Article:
AWASH in Liquidity
By Frank Barbera CMT. May 8, 2007
What A Week! Lousy employment numbers, lousy GDP numbers, and of course, new all time highs in the Dow with the index up 24 of the last 27 days, the longest winning streak since the late 20’s. Pretty funny, huh? Say, haven’t we played out this script before? Doesn't there seem to be something all too eerily familiar about this? Remember early 2000 when the Fed was tightening, the yield curve inverted, the economy slowed, and yet the rabid liquidity monster kept expanding multiples on Tech Stocks? Cisco and Yahoo to the Moon! And then, ... well, we all remember that one… down, down, down through the floor!
Seems we’ve just been on some stock market version of “Ground-Hog Day,” like Poor Bill Murray reliving the same day over and over again. OK, this time we have small twists. Google, instead of America Online as the new media darling, rumors of a Yahoo! buy-out by Microsoft (fat chance), and wild speculation orbiting Amazon.com, driving the stock up nearly 50% in two days. Some things never change. Anyway, there can be no doubt that it is the massive sea of liquidity that continues to keep the stock market aloft, with broad money supply measures advancing at double digit rates. Even the imputed, re-pieced together and guess-timated M-3, which experts believe is now growing close to 14%. Well, Well, Well! With all the hot money sloshing around, no wonder some folks are worried about a rerun of the recent past. Did you see the headlines flashing on CNBC last week quoting the NY Fed?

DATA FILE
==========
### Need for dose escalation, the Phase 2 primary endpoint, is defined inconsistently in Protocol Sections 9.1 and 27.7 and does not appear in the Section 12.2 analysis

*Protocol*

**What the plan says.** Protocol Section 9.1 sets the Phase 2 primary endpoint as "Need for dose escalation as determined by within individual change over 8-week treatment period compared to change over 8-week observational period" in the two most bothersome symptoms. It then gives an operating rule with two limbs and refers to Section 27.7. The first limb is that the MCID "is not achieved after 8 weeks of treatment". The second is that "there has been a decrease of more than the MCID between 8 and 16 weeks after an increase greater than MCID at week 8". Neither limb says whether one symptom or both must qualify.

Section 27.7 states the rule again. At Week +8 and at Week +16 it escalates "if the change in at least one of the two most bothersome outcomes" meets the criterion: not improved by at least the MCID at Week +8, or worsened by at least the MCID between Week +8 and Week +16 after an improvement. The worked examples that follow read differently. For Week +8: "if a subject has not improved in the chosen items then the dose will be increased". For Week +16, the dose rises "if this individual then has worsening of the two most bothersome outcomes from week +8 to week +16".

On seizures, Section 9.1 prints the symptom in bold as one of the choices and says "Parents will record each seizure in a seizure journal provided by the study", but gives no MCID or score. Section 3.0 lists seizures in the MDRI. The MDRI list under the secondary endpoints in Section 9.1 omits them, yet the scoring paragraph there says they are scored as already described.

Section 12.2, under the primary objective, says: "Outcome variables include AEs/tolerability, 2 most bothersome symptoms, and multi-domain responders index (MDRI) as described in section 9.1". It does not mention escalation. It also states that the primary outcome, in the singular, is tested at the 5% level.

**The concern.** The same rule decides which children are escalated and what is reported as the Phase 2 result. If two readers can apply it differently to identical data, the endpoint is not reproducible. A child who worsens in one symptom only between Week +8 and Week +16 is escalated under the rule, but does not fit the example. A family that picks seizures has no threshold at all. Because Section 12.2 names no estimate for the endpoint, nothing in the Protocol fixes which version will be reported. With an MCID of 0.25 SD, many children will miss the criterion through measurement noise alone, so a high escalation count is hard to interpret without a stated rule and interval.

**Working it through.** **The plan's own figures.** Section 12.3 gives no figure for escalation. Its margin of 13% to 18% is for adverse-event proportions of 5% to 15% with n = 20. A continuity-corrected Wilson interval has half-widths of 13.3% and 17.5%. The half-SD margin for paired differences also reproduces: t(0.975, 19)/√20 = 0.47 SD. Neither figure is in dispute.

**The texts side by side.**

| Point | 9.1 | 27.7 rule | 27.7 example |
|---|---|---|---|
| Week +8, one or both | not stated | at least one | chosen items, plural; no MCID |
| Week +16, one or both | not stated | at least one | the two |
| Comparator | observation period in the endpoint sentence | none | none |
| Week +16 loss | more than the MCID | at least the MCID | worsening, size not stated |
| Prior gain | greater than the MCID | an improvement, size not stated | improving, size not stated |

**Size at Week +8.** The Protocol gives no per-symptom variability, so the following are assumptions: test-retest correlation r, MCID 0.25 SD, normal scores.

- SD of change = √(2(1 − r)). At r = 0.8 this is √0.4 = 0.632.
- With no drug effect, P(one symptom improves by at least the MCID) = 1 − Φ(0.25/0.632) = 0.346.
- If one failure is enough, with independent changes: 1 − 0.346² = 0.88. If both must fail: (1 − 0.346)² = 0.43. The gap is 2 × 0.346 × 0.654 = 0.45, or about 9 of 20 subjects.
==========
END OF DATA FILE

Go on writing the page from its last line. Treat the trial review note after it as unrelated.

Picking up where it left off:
“Hedge Fund risks worst since 1998 LTCM Crisis” by Reuters
“Hedge Fund Study suggests parallels with LTCM Crisis” by CBS Marketwatch
The study in question was penned by Fed economist Tobias Adrian entitled, “Measuring risk in the Hedge Fund Sector” in which he attempts to draw some conclusions noting that “recent high correlations among hedge fund returns could suggest concentrations of risk comparable to those preceding the hedge fund crisis of 1998.” Ah, were it only that simple. Truth be told, today’s numbers positively dwarf anything seen in 1998 or 2000, as hedge fund assets back in 1998 totaled $240 Billion, with that figure now closer to $1.50 Trillion. This doesn't even begin to describe the order of magnitude differential, since 1998 the mortgage and asset backed bond markets, the GSE’s the Credit Default Market, and holdings at Broker-Dealers have all ballooned in parabolic fashion. Back then, the real concern was disinflation and not enough liquidity. Today, we see just the opposite condition with a runaway global liquidity boom driving up prices of all asset classes, both financial and tangible in all corners of the world. Anyone notice the unprecedented advance taking place on the Shanghai Stock Exchange in recent weeks? Rarely have I seen a more steeply ascending parabolic curve (see Bloomberg chart at this link).